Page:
Agronomic Crop Insects – August 24, 2012

Joanne Whalen, Extension IPM Specialist; jwhalen@udel.edu

Soybeans
Be sure to continue to scout carefully for earworms as well as defoliators during the next few weeks. As we get closer to harvest be sure to check all labels for the days between last application and harvest.

Threshold levels of corn earworm continue to be found in fields in Kent and Sussex counties but they are not present in every field. Although we can find various sizes of larvae, in most cases they are still relatively small. In addition they are being found in some full season (especially where canopy is not closed) and double crop fields so the only way to know if you have an economic level will be to scout. If fields were already sprayed, be sure to watch for newly hatched larvae. With the sustained flights, we are starting to see a new hatch of small larvae.

Since last week’s report, we also are starting to find an increase in stinkbugs, especially in full season fields. The population levels as well as species vary from field to field depending on your location in the state. In Sussex County, the predominant species are native green and brown stink bugs. From the Milford and Harrington areas in Kent County through New Castle County, the brown marmorated stink bug (BMSB) can be found in the mix. We are just starting to find a few hot spots of BMSB with the highest populations generally still along woods edges. You will need to continue to scout for stinkbugs in fields that are in the pod development and pod fill stages. Economic damage is most likely to occur during these stages. You will need to sample for both adults and large nymphs when making a treatment decision. Available thresholds are based on beans that are in the pod development and fill stages. We are currently following the same guidelines that are being used in Virginia. Thresholds are based on numbers of large nymphs and adults (native green and/or brown stink bugs), as those are the stages most capable of damaging pods. As a general guideline, current thresholds are set at 2.5 per 15 sweeps in narrow-row beans, or 3.5 per 15 sweeps in wide-row beans.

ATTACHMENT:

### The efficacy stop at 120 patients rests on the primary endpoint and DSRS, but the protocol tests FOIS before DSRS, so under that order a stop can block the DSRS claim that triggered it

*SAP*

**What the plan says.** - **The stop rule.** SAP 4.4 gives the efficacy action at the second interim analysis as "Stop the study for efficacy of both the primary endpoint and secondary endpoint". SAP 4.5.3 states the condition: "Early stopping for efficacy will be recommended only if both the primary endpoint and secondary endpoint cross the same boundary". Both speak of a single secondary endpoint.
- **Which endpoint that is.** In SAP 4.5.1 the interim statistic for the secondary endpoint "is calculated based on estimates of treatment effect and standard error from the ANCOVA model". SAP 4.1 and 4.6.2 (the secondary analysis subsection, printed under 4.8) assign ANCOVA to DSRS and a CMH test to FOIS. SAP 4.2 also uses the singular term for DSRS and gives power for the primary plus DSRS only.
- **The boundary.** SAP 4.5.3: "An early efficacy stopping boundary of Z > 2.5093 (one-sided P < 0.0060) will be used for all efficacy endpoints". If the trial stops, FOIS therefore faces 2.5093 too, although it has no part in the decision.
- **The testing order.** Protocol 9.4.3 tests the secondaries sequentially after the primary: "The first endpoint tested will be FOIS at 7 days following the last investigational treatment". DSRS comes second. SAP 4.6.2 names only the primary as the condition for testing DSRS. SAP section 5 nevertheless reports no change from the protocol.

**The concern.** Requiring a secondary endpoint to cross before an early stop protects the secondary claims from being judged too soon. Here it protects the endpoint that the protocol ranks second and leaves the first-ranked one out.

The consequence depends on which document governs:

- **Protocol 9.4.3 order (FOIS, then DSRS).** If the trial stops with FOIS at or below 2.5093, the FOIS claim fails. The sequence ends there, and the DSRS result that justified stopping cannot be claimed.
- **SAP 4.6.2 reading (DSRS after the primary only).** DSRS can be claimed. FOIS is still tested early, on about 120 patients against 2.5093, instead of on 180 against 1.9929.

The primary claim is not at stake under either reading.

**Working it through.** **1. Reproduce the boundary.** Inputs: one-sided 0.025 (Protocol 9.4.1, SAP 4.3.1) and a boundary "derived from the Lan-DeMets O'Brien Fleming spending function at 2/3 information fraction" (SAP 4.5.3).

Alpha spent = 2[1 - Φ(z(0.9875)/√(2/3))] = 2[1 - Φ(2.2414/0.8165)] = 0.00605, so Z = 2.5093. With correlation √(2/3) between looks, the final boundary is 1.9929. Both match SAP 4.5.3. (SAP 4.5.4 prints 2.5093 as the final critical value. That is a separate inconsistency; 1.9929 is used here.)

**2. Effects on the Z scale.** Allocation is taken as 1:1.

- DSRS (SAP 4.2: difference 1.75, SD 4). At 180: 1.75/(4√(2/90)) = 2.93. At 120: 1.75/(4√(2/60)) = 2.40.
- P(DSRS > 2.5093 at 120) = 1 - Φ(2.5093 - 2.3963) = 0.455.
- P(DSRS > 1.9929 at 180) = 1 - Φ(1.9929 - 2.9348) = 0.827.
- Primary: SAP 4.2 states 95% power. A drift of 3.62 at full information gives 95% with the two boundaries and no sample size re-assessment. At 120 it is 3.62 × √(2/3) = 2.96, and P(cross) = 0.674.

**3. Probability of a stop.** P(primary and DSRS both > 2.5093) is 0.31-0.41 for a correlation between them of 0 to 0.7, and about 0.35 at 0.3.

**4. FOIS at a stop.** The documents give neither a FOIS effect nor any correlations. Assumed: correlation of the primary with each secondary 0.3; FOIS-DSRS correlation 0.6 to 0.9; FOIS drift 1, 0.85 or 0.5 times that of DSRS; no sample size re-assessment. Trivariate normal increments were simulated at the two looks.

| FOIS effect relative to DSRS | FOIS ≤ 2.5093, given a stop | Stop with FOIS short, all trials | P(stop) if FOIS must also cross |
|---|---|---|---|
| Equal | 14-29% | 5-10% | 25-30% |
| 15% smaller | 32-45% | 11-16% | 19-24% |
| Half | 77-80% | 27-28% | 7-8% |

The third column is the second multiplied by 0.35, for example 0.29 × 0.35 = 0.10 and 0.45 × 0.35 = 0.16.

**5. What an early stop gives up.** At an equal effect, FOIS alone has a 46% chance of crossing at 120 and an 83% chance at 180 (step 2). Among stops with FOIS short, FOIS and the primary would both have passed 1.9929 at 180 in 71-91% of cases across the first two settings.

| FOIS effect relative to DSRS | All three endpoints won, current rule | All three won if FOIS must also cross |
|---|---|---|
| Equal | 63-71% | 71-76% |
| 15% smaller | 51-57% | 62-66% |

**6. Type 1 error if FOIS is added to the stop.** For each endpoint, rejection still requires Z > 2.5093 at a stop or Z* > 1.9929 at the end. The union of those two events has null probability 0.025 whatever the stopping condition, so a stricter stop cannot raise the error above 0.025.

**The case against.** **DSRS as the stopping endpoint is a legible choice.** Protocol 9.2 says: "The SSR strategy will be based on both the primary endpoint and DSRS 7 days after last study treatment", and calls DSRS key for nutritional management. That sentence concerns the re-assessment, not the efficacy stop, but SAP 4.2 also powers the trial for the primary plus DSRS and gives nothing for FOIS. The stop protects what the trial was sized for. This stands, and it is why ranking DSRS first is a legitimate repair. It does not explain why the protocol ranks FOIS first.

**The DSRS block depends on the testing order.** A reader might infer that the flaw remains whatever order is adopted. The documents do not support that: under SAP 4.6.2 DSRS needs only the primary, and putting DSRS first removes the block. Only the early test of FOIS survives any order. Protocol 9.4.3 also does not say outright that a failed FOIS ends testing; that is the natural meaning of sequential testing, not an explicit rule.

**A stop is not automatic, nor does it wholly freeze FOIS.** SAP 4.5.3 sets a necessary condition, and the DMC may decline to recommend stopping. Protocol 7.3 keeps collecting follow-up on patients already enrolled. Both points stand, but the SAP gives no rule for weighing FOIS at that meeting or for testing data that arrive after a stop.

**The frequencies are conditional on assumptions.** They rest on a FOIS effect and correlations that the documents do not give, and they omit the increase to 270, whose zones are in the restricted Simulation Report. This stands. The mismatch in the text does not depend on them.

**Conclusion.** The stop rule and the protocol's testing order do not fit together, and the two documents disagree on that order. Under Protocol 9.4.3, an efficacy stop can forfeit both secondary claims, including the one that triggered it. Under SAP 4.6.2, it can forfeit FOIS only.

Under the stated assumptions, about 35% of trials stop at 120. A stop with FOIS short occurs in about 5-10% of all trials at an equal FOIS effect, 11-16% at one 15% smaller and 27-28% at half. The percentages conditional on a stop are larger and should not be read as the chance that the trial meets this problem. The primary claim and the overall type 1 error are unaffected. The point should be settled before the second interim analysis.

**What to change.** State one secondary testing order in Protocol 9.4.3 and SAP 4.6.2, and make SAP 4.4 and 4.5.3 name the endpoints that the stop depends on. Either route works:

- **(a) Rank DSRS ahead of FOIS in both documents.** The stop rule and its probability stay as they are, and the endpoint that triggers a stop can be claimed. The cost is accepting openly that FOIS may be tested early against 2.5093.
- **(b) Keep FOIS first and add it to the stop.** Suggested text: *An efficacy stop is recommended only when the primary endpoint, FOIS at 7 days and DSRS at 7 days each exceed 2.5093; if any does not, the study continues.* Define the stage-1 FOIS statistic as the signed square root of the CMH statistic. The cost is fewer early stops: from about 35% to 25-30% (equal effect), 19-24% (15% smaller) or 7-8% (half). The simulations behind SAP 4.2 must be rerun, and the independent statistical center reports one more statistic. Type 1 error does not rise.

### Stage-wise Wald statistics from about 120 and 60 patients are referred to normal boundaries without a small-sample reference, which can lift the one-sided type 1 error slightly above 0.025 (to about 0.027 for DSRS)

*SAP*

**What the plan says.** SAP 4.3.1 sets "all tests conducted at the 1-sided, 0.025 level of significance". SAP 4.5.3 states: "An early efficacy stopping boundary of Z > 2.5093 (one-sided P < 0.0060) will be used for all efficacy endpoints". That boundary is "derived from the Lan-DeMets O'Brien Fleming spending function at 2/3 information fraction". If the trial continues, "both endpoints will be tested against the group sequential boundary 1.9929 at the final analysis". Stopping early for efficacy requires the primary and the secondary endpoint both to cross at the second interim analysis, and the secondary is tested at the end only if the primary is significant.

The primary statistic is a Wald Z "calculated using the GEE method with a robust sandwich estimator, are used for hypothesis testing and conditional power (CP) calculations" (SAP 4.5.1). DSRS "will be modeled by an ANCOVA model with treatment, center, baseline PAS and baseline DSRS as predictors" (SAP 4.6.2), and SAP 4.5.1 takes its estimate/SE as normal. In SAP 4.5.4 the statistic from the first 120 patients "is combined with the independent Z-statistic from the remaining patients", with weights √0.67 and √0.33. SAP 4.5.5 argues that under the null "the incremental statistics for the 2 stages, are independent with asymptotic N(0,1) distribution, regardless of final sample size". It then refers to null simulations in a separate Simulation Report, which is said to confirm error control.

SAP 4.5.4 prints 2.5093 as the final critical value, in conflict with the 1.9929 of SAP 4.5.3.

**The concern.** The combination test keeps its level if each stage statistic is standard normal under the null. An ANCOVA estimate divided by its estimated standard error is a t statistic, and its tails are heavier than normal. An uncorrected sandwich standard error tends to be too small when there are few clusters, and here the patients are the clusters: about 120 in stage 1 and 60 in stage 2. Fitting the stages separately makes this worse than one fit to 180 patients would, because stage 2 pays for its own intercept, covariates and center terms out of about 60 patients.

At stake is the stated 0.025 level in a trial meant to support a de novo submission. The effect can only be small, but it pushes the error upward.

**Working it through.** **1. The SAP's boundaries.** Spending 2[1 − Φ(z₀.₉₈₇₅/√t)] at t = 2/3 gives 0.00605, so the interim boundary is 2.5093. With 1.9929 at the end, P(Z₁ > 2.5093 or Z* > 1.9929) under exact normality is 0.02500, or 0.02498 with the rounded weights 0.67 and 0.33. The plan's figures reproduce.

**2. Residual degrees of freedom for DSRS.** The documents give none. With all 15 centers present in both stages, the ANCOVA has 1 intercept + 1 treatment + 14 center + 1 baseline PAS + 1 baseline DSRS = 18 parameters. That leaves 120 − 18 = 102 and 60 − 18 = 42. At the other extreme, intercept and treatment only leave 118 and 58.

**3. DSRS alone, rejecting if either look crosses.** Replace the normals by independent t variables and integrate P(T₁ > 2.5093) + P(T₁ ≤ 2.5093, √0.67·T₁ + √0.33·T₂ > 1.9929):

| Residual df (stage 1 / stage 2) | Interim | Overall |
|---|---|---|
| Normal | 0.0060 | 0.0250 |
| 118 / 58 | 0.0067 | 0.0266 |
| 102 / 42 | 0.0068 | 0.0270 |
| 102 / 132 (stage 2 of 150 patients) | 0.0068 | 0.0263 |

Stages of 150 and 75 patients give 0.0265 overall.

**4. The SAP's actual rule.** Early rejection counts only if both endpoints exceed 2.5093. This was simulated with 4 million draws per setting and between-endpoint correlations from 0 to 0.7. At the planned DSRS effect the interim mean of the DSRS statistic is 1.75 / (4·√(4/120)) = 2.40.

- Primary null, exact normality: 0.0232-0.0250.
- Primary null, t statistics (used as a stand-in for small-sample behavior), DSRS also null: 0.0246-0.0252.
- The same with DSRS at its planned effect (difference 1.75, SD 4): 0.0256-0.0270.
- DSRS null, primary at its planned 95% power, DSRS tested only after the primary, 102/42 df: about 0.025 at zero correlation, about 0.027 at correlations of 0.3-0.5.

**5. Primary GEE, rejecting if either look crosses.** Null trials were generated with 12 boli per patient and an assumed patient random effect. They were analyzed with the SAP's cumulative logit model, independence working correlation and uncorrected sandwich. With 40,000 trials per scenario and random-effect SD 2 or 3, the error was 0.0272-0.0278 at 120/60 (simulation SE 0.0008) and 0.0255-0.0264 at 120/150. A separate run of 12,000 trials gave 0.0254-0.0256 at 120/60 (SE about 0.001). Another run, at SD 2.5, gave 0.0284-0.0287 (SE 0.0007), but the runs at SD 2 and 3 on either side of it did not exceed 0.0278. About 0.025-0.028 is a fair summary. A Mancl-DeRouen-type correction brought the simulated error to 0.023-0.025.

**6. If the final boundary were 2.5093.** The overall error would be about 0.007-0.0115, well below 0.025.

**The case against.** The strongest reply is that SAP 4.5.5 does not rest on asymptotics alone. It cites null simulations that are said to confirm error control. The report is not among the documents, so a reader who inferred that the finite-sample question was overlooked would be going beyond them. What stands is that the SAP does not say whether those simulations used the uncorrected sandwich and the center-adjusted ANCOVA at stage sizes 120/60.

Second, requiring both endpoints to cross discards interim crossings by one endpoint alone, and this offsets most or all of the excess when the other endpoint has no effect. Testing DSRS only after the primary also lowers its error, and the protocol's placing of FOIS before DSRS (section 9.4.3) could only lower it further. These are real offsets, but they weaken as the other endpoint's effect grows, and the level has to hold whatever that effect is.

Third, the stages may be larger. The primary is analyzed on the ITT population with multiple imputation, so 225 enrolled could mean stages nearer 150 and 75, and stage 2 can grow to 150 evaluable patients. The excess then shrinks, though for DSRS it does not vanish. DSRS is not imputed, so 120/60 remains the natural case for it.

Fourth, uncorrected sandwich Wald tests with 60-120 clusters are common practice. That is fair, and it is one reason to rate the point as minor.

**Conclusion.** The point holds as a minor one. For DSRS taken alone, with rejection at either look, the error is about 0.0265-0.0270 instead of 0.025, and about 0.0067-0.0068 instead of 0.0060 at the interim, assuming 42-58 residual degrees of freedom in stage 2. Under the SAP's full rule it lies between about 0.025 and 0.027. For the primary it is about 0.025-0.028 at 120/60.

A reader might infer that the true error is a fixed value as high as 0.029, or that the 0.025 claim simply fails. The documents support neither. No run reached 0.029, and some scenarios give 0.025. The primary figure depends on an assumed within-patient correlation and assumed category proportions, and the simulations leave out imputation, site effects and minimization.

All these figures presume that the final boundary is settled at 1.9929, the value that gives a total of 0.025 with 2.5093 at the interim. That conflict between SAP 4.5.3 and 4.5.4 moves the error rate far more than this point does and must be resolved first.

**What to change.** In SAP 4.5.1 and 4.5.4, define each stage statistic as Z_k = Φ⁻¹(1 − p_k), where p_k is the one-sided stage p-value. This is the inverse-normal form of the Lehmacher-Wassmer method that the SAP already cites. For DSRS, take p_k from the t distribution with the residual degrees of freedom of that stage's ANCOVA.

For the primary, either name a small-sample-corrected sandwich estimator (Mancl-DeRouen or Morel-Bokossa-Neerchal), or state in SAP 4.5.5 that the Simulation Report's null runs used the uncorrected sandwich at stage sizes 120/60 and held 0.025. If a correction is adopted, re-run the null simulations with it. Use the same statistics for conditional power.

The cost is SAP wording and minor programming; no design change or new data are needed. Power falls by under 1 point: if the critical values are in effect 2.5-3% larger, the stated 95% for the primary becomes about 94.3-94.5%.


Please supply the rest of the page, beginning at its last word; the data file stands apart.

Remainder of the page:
Once again we are finding a few fields with high levels of whiteflies. Although we have limited experience with whiteflies in our area, as far as we know, whiteflies have generally not been a problem in the past, especially if moisture is adequate. They are related to aphids (that is they are in the same order of insects) and so can cause yellowing on the leaves if populations are high enough. Damage is most likely to occur when beans are stressed. The following links provides pictures of whiteflies and some additional comments regarding whiteflies in soybeans: http://bulletin.ipm.illinois.edu/article.php?id=832

http://ipcm.wisc.edu/blog/2012/07/questions-about-whiteflies-in-soybean/

We continue to find a significant number of defoliators including beet armyworm (BAW), fall armyworm, yellow striped armyworm, green cloverworm, soybean loopers and grasshopper in double crop and a few full season fields. All of these insects are defoliators and you will need to use percent defoliation to make a treatment decision. There are no available thresholds for the number of the above insects per sweep. Remember, that in addition to defoliation, grasshoppers can feed on and/or scar pods. In full season soybeans in the pod fill stage, the threshold is 10-15% defoliation. Remember, double crop soybeans cannot tolerate as much defoliation since they often do not reach the leaf area index needed for maximum yields. As a reminder, the pyrethroids have not provided effective control of beet armyworm or soybean loopers so a product labeled for these 2 species in soybeans will be needed if defoliation is present.

Since many of our pests in soybeans migrate to us from the south, the following two links provide information on what is occurring in Virginia and North Carolina:
http://www.sripmc.org/Virginia/
http://www.nccrops.com/.

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